Runners for Public Lands turns 5 this week!

To celebrate this milestone birthday, we’re looking back at where we began, recognizing how far our roots have grown, and are dreaming toward a collective and shared future.

If you’re new to RPL, we started our work on Earth Day in 2019. To honor the land is to know and care for the land everyday: to recognize that we weren’t the first to use it, to put name to the names that came before ours, and to reckon with the work we need to do as the trail running community. This birthday, we’re doubling down on our commitments to represent and activate runners in protecting public lands, to establish inclusivity and environmental sustainability practices at running events and clubs, and to grow awareness of this necessary work across the United States.

This week, we’ll be sharing stories about RPL’s past, present, and future. You’ll get to hear from past and present RPL board members about our collective impact, and you’ll also get some insight into where RPL is headed these next five years (think: we’re going national).

But before we get too far ahead of ourselves, we’re going to go back to the beginning: RPL’s origin story, as written by one of our very own, Dr. Leigh Scarber:

Inspired by a constellation of concepts, including the Standing Rock Water Protectors and Mike Foote’s article, ‘No Free Lunch’ in Outside Magazine, our leader and founder, Vic Thasiah, gathered an enthusiastic group of runner environmentalists in his backyard in 2018. Realizing a great need for runners to have a seat at the outdoor advocacy table, we organically and collectively emerged, with a passion for environmental stewardship and inclusivity. Tethered to the earth and each other with the singular goal of protecting the people and places we love, RPL officially launched on Earth Day of 2019.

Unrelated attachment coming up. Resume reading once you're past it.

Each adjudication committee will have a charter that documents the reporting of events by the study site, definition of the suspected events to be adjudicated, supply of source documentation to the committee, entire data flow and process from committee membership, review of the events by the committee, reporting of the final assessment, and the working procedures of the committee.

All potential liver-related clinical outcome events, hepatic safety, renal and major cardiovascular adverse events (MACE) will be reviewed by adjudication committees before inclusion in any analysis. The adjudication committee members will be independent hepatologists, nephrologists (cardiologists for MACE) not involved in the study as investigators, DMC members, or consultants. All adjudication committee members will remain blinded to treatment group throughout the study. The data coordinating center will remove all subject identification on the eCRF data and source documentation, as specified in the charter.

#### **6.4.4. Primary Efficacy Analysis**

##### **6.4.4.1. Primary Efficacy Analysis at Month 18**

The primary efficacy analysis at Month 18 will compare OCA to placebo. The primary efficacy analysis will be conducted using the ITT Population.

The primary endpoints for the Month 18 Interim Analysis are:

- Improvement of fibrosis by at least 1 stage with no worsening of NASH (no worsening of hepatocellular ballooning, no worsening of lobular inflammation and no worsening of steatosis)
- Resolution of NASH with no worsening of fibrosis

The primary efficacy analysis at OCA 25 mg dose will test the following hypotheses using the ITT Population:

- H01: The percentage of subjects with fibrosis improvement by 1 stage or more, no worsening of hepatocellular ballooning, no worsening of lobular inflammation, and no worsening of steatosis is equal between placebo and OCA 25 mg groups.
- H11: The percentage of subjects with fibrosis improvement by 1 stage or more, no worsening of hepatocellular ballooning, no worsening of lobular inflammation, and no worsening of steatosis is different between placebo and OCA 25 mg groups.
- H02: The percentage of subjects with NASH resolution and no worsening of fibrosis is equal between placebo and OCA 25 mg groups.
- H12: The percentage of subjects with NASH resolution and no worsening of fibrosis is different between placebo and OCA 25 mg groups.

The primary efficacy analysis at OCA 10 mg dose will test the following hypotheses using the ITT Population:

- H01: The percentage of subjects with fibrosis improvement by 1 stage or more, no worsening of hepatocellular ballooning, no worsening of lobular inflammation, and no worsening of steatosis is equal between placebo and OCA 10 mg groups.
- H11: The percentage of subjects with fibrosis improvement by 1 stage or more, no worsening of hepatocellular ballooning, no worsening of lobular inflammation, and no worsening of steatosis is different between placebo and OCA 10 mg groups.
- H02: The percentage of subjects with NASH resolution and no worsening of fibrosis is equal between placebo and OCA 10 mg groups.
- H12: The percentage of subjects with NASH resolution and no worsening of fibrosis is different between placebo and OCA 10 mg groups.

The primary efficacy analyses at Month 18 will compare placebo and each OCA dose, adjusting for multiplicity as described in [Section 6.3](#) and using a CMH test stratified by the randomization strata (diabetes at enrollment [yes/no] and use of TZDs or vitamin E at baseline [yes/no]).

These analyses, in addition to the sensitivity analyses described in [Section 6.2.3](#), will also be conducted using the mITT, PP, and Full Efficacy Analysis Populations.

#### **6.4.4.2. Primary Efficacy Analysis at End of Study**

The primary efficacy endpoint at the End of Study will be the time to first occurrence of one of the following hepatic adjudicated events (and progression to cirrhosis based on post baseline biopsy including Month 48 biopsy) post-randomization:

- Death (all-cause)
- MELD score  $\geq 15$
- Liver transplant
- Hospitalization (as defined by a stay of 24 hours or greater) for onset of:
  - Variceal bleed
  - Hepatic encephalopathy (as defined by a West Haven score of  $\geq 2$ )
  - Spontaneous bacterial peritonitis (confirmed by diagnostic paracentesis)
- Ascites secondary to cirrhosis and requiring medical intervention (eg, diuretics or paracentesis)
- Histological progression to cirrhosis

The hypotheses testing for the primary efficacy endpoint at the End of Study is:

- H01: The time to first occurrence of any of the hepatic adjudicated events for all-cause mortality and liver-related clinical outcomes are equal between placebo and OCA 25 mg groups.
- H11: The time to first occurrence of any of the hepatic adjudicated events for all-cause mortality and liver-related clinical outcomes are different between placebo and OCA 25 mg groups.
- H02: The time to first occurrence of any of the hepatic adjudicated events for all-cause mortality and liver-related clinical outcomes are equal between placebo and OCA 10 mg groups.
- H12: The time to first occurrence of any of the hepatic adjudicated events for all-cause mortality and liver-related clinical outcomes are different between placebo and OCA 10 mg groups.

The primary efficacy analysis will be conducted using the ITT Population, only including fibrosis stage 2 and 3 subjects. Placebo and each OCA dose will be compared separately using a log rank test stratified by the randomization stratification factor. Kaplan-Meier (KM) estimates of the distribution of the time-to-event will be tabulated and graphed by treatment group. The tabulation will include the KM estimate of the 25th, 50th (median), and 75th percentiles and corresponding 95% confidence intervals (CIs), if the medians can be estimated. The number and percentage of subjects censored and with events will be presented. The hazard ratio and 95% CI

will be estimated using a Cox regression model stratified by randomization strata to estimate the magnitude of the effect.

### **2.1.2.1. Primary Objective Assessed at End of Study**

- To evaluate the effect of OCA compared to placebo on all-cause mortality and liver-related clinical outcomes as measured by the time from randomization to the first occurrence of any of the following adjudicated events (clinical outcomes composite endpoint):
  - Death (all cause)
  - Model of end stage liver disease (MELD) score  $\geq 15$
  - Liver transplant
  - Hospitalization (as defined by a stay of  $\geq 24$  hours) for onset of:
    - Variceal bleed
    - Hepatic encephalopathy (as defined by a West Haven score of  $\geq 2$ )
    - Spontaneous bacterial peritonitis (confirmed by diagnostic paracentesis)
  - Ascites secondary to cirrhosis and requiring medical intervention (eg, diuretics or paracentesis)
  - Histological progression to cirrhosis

Our early events, such as the first Camp and Run held on the ancestral homelands of Chumash Tribes anchored our organization by bringing together RPL’s founding board members with diverse members of the community in an immersive weekend retreat focused on connecting runners with nature. With hearts and souls on fire, we walked away from that Camp and Run with the deep knowledge that as the largest recreational group in the country, runners could organize in favor of climate action, sustainability practices, protection of public lands, and equitable access to nature, thereby solidifying our seat at the table.

Where are we headed next? Our roots. Stay tuned for our next in this celebratory series.